The kinesthetic child actually processes information through bodily sensations. A good example of this style is demonstrated by learning to use the computer. Perhaps you have noticed that your hand seems to "know" what to do with that mouse even when you are not consciously thinking about it. Theories of learning have long emphasized the importance of integration of knowledge and skill by the body. Learning to read, for example, involves not only the development of visual and linguistic ability, but also follows a continuum of gross-motor and fine-motor development.
The kinesthetic child needs to move. It's what he does best. He loves to touch and talk. He learns best by doing. He is adept at activities that involve gross-motor and fine-motor abilities such as dance, sports, arts and crafts, theater, fixing mechanical things, and using the computer. If you know that your child has high kinesthetic ability you should discuss this with his school counselor. He should be placed in a classroom with a teacher who uses manipulative math materials, drama, and other active modes of teaching. Don't be afraid to ask! Your bodily-kinesthetic child will be stifled and miserable with a teacher who emphasizes sitting quietly and learning through visual and auditory modalities only.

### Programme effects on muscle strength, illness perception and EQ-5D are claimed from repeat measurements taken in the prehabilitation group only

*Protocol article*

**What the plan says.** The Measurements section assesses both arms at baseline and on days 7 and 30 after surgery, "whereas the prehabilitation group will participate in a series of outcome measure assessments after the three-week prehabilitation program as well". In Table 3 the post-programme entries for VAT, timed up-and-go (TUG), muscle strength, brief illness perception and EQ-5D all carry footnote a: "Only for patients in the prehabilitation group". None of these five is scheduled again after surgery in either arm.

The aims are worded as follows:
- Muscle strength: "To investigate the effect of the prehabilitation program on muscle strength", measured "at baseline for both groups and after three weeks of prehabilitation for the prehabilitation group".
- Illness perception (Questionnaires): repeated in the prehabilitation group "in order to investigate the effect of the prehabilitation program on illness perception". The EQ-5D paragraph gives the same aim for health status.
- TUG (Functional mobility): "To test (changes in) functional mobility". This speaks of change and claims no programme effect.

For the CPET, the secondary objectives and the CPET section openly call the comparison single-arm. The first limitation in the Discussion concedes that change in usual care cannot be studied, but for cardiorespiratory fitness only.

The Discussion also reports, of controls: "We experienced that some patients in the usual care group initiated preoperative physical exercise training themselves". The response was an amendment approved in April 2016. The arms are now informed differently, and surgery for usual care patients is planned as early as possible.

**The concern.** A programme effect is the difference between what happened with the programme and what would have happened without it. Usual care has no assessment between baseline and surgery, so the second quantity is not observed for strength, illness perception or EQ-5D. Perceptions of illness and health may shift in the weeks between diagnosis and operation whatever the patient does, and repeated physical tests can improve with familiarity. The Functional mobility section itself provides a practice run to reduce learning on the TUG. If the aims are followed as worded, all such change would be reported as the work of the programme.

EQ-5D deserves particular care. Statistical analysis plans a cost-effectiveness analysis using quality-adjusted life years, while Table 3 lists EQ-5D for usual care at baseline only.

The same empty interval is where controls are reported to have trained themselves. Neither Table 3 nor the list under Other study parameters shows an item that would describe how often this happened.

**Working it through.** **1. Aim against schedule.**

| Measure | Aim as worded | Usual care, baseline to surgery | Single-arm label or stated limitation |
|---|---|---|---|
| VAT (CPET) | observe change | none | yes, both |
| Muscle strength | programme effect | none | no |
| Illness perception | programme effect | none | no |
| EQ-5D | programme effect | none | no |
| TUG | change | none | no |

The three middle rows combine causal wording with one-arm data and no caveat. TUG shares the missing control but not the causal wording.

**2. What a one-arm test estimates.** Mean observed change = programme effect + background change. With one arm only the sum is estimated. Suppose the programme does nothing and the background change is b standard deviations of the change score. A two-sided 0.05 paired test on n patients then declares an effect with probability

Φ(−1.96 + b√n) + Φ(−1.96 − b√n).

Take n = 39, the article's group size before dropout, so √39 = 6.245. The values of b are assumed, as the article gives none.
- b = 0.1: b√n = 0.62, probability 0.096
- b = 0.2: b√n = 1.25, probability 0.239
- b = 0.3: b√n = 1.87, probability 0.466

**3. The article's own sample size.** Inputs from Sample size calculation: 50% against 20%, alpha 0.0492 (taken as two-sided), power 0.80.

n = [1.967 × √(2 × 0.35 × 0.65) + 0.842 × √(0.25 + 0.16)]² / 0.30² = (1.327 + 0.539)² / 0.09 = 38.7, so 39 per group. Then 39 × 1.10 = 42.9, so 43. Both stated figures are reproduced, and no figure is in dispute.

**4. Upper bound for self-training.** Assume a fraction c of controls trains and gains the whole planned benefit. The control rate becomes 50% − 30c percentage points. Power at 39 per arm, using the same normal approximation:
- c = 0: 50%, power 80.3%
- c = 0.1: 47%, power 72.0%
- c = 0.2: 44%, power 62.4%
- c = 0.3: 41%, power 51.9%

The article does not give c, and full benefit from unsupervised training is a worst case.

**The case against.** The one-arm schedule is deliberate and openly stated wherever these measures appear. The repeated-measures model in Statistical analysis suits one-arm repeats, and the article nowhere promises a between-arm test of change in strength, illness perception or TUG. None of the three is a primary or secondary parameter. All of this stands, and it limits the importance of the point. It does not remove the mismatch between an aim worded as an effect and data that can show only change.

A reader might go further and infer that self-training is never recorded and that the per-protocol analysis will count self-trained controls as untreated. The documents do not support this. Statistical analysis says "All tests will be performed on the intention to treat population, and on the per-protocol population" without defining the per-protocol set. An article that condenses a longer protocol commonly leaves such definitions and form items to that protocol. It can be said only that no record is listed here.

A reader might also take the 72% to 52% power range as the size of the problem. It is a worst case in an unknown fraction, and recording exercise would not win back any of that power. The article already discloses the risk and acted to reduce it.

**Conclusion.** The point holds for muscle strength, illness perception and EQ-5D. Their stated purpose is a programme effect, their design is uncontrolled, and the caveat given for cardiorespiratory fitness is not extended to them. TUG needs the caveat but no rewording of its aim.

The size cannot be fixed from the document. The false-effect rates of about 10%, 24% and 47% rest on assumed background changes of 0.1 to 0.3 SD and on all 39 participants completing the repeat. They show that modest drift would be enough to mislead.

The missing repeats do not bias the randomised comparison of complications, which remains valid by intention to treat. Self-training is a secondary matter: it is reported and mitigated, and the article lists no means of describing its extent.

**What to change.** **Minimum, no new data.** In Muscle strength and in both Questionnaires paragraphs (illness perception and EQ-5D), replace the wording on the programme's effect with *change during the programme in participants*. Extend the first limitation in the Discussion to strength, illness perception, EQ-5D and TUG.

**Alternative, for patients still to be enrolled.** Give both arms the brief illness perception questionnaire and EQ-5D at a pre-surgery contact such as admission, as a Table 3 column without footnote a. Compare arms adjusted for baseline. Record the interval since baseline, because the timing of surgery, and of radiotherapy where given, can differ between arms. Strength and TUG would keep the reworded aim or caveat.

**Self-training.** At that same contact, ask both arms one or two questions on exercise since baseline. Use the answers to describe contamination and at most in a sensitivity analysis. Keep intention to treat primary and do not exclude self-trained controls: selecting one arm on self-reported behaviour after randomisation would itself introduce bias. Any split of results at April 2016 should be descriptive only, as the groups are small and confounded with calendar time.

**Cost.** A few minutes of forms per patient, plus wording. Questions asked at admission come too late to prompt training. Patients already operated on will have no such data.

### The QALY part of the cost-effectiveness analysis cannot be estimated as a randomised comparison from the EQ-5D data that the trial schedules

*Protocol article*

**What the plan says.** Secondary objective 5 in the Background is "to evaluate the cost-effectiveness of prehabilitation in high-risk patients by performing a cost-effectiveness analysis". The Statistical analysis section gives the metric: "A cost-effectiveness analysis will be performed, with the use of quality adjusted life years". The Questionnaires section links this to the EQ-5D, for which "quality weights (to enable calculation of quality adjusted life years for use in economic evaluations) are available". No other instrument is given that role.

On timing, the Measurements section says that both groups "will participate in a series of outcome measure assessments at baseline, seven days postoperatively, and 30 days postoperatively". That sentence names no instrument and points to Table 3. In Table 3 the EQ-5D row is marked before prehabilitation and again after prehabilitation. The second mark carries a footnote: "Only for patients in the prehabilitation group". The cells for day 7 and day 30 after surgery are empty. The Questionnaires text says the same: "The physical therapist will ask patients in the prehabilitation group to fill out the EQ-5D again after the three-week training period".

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Here are some activities that a kinesthetic child will love. The purpose of encouraging your child's participation in these types of activities is to build her self-esteem by giving her a sense of competence in areas that are valued by you and by others. Developing a sense of competence is the key developmental issue for the elementary-age child. Find every opportunity in your home and community to involve her in one or more of these activities and you will greatly enhance her feelings of competence and self-esteem, thereby innoculating her from the damaging effects of poor self-esteem in these and later years.